• Jamie

                You picked a year when 1) the Tories are in power 2) they are spending a huge proportion of GDP because of devastating unemployment and a commensurate low tax-take. The money has to be spent on sensible things – i.e. investment rather than keeping people sitting on their arses, wasting their lives and draining the economy as the unemployed are now as did the 4 million added to out-of-work-benefits under Thatcher. What I said re intellectual honesty was a crude generalism I admit but I have to say I stick to it – and I did say ‘generally’. Ken Clarke is one of the few high-profile Tories who isn’t a dissembler. Thatcher of course was simply mad.

                • Jamie
                • HJ777

                  I picked the most recent year for which figures were available. The German government have been spending a lower proportion of GDP for some years. The current situation was inherited from a Labour government.

                  The problem is not with “right-wingers” it is with you and what you consider to be “your experience”, which merely reflects your prejudices and limitations.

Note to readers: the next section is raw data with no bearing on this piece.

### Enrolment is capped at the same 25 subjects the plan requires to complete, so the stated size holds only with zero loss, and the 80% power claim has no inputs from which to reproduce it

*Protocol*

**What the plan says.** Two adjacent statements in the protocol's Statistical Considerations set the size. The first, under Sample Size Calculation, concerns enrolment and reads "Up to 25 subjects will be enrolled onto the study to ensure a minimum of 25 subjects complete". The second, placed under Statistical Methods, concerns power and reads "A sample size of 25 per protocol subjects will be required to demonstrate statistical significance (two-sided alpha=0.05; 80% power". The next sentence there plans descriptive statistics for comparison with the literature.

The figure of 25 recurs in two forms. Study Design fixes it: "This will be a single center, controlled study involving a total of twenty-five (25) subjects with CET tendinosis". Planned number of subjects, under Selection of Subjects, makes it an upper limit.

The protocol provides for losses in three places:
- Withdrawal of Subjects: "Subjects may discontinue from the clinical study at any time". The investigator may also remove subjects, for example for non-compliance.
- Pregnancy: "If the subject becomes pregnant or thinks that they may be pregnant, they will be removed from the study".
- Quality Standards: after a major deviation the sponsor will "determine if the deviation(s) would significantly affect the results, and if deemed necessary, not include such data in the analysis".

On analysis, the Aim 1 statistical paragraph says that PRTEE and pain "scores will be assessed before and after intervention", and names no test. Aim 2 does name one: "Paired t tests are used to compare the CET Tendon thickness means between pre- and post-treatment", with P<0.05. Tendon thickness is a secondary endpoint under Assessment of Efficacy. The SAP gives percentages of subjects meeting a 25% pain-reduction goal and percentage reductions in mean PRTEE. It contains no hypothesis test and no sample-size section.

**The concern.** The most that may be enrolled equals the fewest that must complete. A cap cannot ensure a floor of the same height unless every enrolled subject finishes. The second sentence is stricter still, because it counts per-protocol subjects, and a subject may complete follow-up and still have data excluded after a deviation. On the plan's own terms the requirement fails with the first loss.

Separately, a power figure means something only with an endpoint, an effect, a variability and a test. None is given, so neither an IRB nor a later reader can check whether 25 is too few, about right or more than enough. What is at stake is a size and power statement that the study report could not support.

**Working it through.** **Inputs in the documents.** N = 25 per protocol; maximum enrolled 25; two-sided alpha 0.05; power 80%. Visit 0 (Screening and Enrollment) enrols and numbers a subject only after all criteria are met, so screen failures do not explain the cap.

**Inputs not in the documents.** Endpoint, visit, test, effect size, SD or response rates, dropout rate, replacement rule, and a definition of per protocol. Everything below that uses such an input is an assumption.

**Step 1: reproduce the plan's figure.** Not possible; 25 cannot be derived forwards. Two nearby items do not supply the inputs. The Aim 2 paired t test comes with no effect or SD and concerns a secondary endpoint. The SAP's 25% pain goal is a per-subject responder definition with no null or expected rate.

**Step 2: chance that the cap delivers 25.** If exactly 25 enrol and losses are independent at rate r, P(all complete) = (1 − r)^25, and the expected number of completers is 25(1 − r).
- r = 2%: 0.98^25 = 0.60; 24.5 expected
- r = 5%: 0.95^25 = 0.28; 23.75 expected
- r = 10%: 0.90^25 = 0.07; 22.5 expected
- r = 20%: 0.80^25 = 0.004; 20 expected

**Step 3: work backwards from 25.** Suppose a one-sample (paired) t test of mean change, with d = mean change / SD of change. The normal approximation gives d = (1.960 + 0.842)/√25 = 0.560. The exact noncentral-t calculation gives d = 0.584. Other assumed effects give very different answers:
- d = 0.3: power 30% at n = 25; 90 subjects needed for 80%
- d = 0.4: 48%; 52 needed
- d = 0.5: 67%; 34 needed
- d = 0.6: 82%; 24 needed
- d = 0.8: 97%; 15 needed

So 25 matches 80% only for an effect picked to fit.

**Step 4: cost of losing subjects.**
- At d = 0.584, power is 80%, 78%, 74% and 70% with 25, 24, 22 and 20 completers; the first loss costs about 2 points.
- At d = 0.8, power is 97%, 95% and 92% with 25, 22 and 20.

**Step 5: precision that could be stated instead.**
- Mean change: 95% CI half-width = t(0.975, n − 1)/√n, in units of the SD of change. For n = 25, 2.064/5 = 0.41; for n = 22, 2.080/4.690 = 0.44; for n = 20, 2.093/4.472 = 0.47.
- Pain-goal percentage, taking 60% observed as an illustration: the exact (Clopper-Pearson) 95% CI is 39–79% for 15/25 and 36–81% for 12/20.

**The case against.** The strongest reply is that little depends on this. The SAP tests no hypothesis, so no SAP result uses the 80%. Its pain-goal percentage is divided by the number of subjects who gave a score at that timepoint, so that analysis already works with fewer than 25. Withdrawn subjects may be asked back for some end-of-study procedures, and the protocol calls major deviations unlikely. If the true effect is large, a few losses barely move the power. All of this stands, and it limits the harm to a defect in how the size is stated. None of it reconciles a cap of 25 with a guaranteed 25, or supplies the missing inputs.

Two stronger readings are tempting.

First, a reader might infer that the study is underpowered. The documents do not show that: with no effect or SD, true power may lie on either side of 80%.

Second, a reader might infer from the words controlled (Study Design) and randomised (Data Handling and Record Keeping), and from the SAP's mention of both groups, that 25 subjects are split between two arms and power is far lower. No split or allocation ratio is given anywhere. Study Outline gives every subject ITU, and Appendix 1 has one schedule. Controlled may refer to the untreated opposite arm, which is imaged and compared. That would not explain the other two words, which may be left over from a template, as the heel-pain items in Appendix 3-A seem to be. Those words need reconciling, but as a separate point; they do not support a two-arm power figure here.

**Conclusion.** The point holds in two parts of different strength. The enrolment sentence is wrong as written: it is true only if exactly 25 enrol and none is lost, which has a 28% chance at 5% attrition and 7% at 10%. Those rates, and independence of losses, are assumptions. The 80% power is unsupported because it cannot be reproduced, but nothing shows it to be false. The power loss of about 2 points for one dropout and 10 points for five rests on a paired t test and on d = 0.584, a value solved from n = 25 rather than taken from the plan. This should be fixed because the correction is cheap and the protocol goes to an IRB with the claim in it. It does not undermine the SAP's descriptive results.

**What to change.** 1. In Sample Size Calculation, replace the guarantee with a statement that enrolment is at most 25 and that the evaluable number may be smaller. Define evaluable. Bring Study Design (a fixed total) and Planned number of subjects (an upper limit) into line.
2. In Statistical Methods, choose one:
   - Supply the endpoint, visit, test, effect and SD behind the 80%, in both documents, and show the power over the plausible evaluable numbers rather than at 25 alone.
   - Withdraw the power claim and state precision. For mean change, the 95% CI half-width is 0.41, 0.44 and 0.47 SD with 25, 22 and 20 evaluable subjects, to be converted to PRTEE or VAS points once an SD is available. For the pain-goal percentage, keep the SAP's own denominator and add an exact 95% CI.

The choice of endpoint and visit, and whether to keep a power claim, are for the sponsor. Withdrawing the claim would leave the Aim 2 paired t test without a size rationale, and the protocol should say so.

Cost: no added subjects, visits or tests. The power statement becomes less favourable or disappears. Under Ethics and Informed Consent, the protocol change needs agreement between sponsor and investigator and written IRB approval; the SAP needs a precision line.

• Andy

    The State shouldn’t be regulating wages. That’s a matter between consenting adults.

    • Dogsnob

      But the state is regulating wages when it floods an already burgeoning surplus labour force with foreign workers. It is a tap which should be turned off immediately.

      • Andy

        Should never have been turned on in the first place. It was yet another crime of the Labour Party.

  • cornelius

    although no one seems to want to say it – the reason the reason wages are so low for unskilled jobs is immigration. Up until the early 80s/90s it was still possible to earn a reasonable living doing unskilled work – not really possible anymore.

  • Makroon

    It looks like a bone thrown to the Libdems, I wonder whether there’s a quid pro quo.

    • Smithersjones2013

      Libdems don’t speak Latin…….

      • Jamie

        You mean ‘understand’ Latin. No one really speaks Latin anymore.

  • samuelafugglas

    What kind of a signal do I give if hireing an overeducated person for the minimum salary. The “poor” woun’t even get a chance to a decent job!

  • Dan Grover

    A huge proportion of the growth in jobs comes from small to medium sized businesses, not large corporations. Large corporations may well account for a huge proportion of UK business profit, but they don’t provide a proportionate number of the jobs. So linking large corporate “hoardings” is a bit of a strawman, as – big as a problem as that is – they aren’t the ones who’ll be chiefly affected by this change, it’s the smaller business who are far less able to afford the change but nontheless provide so many of the jobs.